Near the end of my son’s fifth grade year, parents received a paper telling us that the kids would have sex education in the last two health classes. We could opt to remove our child from the sex education classes, but I didn’t have a problem with it. Frankly, I was more worried about the teacher than the kids.
I think I have a pretty innocent view of what kids should think and say. When I was a kid, sex education classes didn’t begin until freshman year of high school. I remember sitting there, sporting a mullet and wearing my Motley Crue t-shirt, laughing and joking with the rest of the class. I knew very little about sex but had to act like I did so I didn’t look inexperienced. Looking back, I have a feeling most of the class felt the same way.
Now sex education classes start in fifth grade. Kids do hit puberty a lot earlier now – my oldest son’s voice changed when he was 10. Back in in ancient times (the 1980s), I was 14 and a freshman in high school before I entered puberty. I remember seeing that first wispy dark hair under my arm and thinking, “Finally!”
I imagined my son’s sex education classes being a long, monotone film on how the sperm fertilizes the egg. Something designed to bore them out of ever wanting to have sex. But things apparently got more descriptive than I expected, because when my son arrived home from school that afternoon he informed me that penis size doesn’t make you any more or less manly.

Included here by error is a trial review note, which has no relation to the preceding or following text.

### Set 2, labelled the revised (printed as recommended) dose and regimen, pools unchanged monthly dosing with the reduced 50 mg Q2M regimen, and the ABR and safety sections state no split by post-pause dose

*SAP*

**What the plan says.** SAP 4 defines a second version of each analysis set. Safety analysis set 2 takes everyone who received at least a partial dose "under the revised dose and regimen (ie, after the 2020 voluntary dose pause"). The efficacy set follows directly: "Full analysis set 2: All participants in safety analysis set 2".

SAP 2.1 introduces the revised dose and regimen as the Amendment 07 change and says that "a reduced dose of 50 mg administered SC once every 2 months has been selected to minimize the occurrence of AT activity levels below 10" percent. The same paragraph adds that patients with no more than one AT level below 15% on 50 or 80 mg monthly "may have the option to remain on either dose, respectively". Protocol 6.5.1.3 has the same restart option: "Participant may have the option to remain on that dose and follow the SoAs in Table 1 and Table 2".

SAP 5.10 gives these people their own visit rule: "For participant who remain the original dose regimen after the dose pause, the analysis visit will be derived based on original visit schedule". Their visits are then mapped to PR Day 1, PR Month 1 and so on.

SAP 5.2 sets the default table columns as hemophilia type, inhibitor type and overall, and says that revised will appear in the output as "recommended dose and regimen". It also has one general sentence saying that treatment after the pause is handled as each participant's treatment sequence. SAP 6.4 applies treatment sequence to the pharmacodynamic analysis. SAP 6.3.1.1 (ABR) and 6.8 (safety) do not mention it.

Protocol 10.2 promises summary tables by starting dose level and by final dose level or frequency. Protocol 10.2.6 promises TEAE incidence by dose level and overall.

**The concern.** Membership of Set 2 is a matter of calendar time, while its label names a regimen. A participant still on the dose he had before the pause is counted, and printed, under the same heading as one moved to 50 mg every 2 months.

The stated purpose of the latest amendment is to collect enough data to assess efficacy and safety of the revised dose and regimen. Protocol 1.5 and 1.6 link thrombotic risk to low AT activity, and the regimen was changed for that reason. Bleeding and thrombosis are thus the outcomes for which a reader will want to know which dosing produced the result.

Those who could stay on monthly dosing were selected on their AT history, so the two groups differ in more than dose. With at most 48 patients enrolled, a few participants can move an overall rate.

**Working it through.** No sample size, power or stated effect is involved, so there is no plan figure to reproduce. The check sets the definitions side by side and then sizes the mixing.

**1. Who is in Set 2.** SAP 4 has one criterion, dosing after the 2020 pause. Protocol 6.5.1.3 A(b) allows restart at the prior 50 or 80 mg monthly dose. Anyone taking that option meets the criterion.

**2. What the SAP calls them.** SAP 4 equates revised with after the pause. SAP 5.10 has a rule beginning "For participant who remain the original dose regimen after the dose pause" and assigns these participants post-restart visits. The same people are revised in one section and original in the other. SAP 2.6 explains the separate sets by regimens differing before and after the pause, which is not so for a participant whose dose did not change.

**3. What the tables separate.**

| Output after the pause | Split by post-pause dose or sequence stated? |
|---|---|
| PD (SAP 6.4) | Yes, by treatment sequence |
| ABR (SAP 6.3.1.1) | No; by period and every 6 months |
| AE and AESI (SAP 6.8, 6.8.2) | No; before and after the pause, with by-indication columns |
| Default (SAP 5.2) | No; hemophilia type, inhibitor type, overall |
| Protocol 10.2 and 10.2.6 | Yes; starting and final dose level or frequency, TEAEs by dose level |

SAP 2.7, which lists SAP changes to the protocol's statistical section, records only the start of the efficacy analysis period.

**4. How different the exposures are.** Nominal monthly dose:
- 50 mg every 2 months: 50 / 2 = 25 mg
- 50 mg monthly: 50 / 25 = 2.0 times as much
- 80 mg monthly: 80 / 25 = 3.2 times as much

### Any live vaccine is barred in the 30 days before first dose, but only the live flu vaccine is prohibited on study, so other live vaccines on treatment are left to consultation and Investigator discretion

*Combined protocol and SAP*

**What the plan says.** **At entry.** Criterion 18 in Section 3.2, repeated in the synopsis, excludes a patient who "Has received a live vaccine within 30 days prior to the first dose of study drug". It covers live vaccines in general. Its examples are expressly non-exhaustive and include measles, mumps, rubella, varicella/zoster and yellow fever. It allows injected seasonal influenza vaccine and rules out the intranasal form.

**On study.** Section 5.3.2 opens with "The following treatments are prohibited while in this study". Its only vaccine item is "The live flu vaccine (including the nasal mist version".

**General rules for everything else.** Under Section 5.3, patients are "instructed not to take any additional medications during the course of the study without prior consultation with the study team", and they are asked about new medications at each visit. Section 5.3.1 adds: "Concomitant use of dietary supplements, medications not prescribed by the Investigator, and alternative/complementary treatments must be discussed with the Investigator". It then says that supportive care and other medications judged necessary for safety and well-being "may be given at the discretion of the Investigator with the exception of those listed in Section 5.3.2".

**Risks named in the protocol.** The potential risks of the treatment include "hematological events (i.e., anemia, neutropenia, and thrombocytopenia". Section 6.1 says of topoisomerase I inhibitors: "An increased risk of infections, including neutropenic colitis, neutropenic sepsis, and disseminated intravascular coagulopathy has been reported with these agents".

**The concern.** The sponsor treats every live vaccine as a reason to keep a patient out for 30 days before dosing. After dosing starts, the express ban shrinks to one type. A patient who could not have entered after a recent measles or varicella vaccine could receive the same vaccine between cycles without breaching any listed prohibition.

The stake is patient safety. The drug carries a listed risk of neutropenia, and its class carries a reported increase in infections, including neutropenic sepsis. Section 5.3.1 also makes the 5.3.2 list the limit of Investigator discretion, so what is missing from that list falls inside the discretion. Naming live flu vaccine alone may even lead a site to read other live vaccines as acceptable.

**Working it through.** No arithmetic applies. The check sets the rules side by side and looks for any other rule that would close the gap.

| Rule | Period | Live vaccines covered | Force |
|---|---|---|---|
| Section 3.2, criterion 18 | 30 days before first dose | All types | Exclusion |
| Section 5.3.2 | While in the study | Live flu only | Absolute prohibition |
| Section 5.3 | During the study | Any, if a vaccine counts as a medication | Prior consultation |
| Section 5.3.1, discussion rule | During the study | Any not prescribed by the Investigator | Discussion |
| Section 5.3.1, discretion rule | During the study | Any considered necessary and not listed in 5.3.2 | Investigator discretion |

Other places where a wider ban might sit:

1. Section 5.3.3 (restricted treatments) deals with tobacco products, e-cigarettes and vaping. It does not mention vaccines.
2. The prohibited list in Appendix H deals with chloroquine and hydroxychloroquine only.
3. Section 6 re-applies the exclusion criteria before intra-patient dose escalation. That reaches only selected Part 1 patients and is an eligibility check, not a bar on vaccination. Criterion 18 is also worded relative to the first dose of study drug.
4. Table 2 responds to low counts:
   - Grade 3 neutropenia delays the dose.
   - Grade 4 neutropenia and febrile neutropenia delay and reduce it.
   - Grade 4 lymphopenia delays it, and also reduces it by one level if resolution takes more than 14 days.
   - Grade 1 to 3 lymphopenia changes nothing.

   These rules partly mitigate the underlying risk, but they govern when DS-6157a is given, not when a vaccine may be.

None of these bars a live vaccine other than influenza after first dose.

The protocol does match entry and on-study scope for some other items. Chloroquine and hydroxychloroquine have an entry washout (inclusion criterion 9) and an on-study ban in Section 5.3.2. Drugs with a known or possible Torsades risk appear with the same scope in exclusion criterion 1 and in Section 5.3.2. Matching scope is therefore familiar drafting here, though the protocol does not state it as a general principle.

Admittedly, I was caught off guard when he said this. My initial response was to make a joke about it, because he left it wide open and that’s what guys do. But I looked into my son’s young face and said, “That’s absolutely right, buddy.” And then I thought we’d move on to math homework.
Wrong. After his revelation on penis size, my son informed my wife and I that “having your balls rubbed feels good.” Again, I bit my tongue, and asked who gave this information, the teacher or a student. He said a boy in his class asked about it, and the teacher confirmed that ball rubs feel good. My wife and I nodded seriously as he told us, but as soon as he left the room we burst out laughing.
The following week, things got even worse. At dinner our son stated that girls bleed monthly, which my wife and I actually feel is important for the kids to learn. They sure do, buddy, I said. More broccoli?
But he was just beginning.